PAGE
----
Reconstructing 'Front' and 'Home': Gendered Experiences and Memories of the German Wars against Napoleon—A Case Study

TitleReconstructing 'Front' and 'Home': Gendered Experiences and Memories of the German Wars against Napoleon—A Case Study
Publication TypeJournal Article
Year of Publication2009
AuthorsHagemann, Karen
JournalWar in History
Volume16
Issue1
Pagination25-50
Date Published2009
Abstract

The article analyses gendered experiences and memories of the German wars against Napoleon by focusing on the port city of Hamburg, the second largest German town, which was occupied by the French army between 1806 and 1814. The case study centres on the 'ego-documents' of the renowned bookseller, publisher, and patriot Friedrich Perthes (1770—1843) and his family. The article shows that these first `modern' wars involved civilians — men and women alike — in new ways. The discursively constructed lines between `front' and `home' were blurred, and male and female war experiences were closely intertwined. After the wars, female war experiences were suppressed in collective memory. A wartime gender order was reconstructed in retrospect that distinguished clearly between front and home, and emphasized male heroism and patriotism. This helped to reinforce the gender hierarchy and thereby the postwar social order.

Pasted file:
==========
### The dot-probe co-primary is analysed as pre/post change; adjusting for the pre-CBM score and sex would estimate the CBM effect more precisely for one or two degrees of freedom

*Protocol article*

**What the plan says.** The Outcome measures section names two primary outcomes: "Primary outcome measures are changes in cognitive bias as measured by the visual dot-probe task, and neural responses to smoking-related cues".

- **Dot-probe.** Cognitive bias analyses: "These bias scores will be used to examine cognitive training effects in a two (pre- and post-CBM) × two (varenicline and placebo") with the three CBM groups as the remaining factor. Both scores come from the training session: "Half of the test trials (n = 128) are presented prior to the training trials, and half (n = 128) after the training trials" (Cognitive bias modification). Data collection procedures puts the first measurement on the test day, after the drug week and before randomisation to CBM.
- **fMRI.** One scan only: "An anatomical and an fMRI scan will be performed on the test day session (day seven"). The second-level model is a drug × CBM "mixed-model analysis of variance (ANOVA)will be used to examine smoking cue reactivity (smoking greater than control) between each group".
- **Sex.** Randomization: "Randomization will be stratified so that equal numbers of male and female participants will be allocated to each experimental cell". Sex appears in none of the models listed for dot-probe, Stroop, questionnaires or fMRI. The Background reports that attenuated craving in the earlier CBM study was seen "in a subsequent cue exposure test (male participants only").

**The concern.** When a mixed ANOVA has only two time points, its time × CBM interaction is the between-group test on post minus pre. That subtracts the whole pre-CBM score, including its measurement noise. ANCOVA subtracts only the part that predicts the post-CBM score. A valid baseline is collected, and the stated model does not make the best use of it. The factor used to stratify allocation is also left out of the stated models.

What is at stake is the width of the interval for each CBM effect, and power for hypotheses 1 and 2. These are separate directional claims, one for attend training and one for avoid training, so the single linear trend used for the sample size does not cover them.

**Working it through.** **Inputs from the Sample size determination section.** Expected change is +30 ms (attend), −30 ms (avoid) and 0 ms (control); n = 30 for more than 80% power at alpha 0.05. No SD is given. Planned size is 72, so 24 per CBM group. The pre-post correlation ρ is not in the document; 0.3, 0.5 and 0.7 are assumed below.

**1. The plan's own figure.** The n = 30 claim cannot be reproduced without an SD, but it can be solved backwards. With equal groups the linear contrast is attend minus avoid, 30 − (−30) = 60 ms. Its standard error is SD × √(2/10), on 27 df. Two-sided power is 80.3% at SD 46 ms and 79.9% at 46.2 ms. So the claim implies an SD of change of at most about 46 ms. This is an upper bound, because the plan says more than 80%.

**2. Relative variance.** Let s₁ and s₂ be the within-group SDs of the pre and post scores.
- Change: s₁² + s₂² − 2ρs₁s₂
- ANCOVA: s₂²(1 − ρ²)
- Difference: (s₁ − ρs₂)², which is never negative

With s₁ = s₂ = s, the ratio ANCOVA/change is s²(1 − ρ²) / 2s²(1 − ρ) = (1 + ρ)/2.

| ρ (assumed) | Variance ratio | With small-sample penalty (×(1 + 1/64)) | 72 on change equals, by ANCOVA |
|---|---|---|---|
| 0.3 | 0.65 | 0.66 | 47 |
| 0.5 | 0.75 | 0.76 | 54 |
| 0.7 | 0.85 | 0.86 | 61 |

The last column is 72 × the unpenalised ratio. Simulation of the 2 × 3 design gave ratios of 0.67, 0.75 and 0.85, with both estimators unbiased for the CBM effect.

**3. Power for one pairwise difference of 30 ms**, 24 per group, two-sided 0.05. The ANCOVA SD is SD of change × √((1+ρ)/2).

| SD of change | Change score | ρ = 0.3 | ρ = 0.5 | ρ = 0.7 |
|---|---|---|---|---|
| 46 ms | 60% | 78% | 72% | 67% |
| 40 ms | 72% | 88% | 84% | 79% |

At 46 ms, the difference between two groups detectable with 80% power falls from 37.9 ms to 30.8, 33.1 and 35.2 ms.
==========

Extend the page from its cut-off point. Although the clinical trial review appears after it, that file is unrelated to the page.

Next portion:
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438757673

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